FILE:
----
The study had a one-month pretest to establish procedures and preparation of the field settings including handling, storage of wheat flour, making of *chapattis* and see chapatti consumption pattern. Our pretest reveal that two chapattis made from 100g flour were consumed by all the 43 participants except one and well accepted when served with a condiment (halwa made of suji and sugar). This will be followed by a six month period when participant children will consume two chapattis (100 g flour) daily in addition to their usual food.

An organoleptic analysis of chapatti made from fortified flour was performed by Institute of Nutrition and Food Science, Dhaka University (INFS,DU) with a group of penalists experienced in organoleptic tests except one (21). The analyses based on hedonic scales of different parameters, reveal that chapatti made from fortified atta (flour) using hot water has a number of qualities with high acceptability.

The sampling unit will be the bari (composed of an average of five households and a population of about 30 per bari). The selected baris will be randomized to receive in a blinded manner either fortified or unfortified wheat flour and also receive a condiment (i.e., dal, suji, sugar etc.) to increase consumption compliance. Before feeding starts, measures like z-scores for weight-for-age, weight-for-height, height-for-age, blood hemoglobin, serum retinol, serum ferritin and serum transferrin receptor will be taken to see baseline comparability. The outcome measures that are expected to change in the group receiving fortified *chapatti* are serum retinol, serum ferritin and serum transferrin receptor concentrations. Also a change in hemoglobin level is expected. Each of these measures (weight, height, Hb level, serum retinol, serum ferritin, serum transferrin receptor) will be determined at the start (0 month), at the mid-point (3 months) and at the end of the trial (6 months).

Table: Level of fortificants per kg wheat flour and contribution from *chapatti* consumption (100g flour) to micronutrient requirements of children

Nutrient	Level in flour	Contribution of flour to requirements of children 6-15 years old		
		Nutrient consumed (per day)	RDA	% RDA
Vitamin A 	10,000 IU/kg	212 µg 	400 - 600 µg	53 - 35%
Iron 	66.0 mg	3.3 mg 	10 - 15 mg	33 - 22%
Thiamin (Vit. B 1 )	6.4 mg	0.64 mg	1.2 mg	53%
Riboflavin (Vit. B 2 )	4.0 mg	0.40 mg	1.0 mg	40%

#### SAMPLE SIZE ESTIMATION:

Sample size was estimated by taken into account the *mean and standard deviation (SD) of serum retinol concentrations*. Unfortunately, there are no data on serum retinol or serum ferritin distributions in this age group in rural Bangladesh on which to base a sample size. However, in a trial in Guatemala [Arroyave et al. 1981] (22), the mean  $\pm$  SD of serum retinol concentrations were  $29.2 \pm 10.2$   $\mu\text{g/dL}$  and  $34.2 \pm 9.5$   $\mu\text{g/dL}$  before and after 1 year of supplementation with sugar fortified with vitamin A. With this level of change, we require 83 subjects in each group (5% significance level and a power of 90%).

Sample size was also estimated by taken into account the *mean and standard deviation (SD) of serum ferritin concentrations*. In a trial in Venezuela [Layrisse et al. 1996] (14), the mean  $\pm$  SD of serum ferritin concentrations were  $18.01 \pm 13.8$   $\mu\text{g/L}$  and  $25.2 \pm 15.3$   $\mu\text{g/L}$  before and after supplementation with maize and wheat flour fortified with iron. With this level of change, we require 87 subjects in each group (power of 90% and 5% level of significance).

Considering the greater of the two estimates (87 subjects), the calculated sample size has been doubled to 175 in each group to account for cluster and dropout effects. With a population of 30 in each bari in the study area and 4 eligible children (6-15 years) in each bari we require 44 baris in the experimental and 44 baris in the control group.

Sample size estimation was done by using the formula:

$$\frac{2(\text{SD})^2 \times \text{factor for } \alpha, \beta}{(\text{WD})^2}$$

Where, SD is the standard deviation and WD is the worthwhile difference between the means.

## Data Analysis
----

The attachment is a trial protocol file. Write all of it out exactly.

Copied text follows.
The study had a one-month pretest to establish procedures and preparation of the field settings including handling, storage of wheat flour, making of *chapattis* and see chapatti consumption pattern. Our pretest reveal that two chapattis made from 100g flour were consumed by all the 43 participants except one and well accepted when served with a condiment (halwa made of suji and sugar). This will be followed by a six month period when participant children will consume two chapattis (100 g flour) daily in addition to their usual food.

An organoleptic analysis of chapatti made from fortified flour was performed by Institute of Nutrition and Food Science, Dhaka University (INFS,DU) with a group of penalists experienced in organoleptic tests except one (21). The analyses based on hedonic scales of different parameters, reveal that chapatti made from fortified atta (flour) using hot water has a number of qualities with high acceptability.

The sampling unit will be the bari (composed of an average of five households and a population of about 30 per bari). The selected baris will be randomized to receive in a blinded manner either fortified or unfortified wheat flour and also receive a condiment (i.e., dal, suji, sugar etc.) to increase consumption compliance. Before feeding starts, measures like z-scores for weight-for-age, weight-for-height, height-for-age, blood hemoglobin, serum retinol, serum ferritin and serum transferrin receptor will be taken to see baseline comparability. The outcome measures that are expected to change in the group receiving fortified *chapatti* are serum retinol, serum ferritin and serum transferrin receptor concentrations. Also a change in hemoglobin level is expected. Each of these measures (weight, height, Hb level, serum retinol, serum ferritin, serum transferrin receptor) will be determined at the start (0 month), at the mid-point (3 months) and at the end of the trial (6 months).

Table: Level of fortificants per kg wheat flour and contribution from *chapatti* consumption (100g flour) to micronutrient requirements of children

Nutrient	Level in flour	Contribution of flour to requirements of children 6-15 years old		
		Nutrient consumed (per day)	RDA	% RDA
Vitamin A 	10,000 IU/kg	212 µg 	400 - 600 µg	53 - 35%
Iron 	66.0 mg	3.3 mg 	10 - 15 mg	33 - 22%
Thiamin (Vit. B 1 )	6.4 mg	0.64 mg	1.2 mg	53%
Riboflavin (Vit. B 2 )	4.0 mg	0.40 mg	1.0 mg	40%

#### SAMPLE SIZE ESTIMATION:

Sample size was estimated by taken into account the *mean and standard deviation (SD) of serum retinol concentrations*. Unfortunately, there are no data on serum retinol or serum ferritin distributions in this age group in rural Bangladesh on which to base a sample size. However, in a trial in Guatemala [Arroyave et al. 1981] (22), the mean  $\pm$  SD of serum retinol concentrations were  $29.2 \pm 10.2$   $\mu\text{g/dL}$  and  $34.2 \pm 9.5$   $\mu\text{g/dL}$  before and after 1 year of supplementation with sugar fortified with vitamin A. With this level of change, we require 83 subjects in each group (5% significance level and a power of 90%).

Sample size was also estimated by taken into account the *mean and standard deviation (SD) of serum ferritin concentrations*. In a trial in Venezuela [Layrisse et al. 1996] (14), the mean  $\pm$  SD of serum ferritin concentrations were  $18.01 \pm 13.8$   $\mu\text{g/L}$  and  $25.2 \pm 15.3$   $\mu\text{g/L}$  before and after supplementation with maize and wheat flour fortified with iron. With this level of change, we require 87 subjects in each group (power of 90% and 5% level of significance).

Considering the greater of the two estimates (87 subjects), the calculated sample size has been doubled to 175 in each group to account for cluster and dropout effects. With a population of 30 in each bari in the study area and 4 eligible children (6-15 years) in each bari we require 44 baris in the experimental and 44 baris in the control group.

Sample size estimation was done by using the formula:

$$\frac{2(\text{SD})^2 \times \text{factor for } \alpha, \beta}{(\text{WD})^2}$$

Where, SD is the standard deviation and WD is the worthwhile difference between the means.

## Data Analysis